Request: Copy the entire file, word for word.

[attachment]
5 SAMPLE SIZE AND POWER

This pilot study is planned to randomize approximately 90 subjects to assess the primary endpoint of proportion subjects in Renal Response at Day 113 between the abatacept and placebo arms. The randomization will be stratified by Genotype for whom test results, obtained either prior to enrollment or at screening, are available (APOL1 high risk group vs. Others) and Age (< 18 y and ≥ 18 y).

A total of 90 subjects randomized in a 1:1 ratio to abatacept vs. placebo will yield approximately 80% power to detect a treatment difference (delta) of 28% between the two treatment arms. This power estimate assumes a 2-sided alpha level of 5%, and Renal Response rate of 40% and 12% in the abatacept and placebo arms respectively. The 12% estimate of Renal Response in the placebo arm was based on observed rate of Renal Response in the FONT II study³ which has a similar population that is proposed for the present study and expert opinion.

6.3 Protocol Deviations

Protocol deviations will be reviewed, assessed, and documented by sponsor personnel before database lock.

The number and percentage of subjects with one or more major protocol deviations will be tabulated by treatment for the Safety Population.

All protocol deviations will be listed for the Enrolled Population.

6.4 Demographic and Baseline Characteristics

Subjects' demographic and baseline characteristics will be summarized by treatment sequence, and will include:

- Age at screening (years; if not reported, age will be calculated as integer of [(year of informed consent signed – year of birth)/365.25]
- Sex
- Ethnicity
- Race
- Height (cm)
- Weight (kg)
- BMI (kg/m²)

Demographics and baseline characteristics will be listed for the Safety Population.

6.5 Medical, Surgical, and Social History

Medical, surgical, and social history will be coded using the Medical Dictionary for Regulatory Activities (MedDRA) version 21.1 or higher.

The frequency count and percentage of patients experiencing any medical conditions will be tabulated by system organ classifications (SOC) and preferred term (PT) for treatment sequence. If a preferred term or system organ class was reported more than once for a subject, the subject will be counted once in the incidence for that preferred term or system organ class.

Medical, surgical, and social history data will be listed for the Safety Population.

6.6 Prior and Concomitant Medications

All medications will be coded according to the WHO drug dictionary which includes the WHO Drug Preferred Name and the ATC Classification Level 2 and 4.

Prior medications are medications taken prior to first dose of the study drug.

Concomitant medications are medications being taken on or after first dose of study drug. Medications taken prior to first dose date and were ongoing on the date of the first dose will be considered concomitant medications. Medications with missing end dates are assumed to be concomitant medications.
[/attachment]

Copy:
5 SAMPLE SIZE AND POWER

This pilot study is planned to randomize approximately 90 subjects to assess the primary endpoint of proportion subjects in Renal Response at Day 113 between the abatacept and placebo arms. The randomization will be stratified by Genotype for whom test results, obtained either prior to enrollment or at screening, are available (APOL1 high risk group vs. Others) and Age (< 18 y and ≥ 18 y).

A total of 90 subjects randomized in a 1:1 ratio to abatacept vs. placebo will yield approximately 80% power to detect a treatment difference (delta) of 28% between the two treatment arms. This power estimate assumes a 2-sided alpha level of 5%, and Renal Response rate of 40% and 12% in the abatacept and placebo arms respectively. The 12% estimate of Renal Response in the placebo arm was based on observed rate of Renal Response in the FONT II study³ which has a similar population that is proposed for the present study and expert opinion.

6.3 Protocol Deviations

Protocol deviations will be reviewed, assessed, and documented by sponsor personnel before database lock.

The number and percentage of subjects with one or more major protocol deviations will be tabulated by treatment for the Safety Population.

All protocol deviations will be listed for the Enrolled Population.

6.4 Demographic and Baseline Characteristics

Subjects' demographic and baseline characteristics will be summarized by treatment sequence, and will include:

- Age at screening (years; if not reported, age will be calculated as integer of [(year of informed consent signed – year of birth)/365.25]
- Sex
- Ethnicity
- Race
- Height (cm)
- Weight (kg)
- BMI (kg/m²)

Demographics and baseline characteristics will be listed for the Safety Population.

6.5 Medical, Surgical, and Social History

Medical, surgical, and social history will be coded using the Medical Dictionary for Regulatory Activities (MedDRA) version 21.1 or higher.

The frequency count and percentage of patients experiencing any medical conditions will be tabulated by system organ classifications (SOC) and preferred term (PT) for treatment sequence. If a preferred term or system organ class was reported more than once for a subject, the subject will be counted once in the incidence for that preferred term or system organ class.

Medical, surgical, and social history data will be listed for the Safety Population.

6.6 Prior and Concomitant Medications

All medications will be coded according to the WHO drug dictionary which includes the WHO Drug Preferred Name and the ATC Classification Level 2 and 4.

Prior medications are medications taken prior to first dose of the study drug.

Concomitant medications are medications being taken on or after first dose of study drug. Medications taken prior to first dose date and were ongoing on the date of the first dose will be considered concomitant medications. Medications with missing end dates are assumed to be concomitant medications.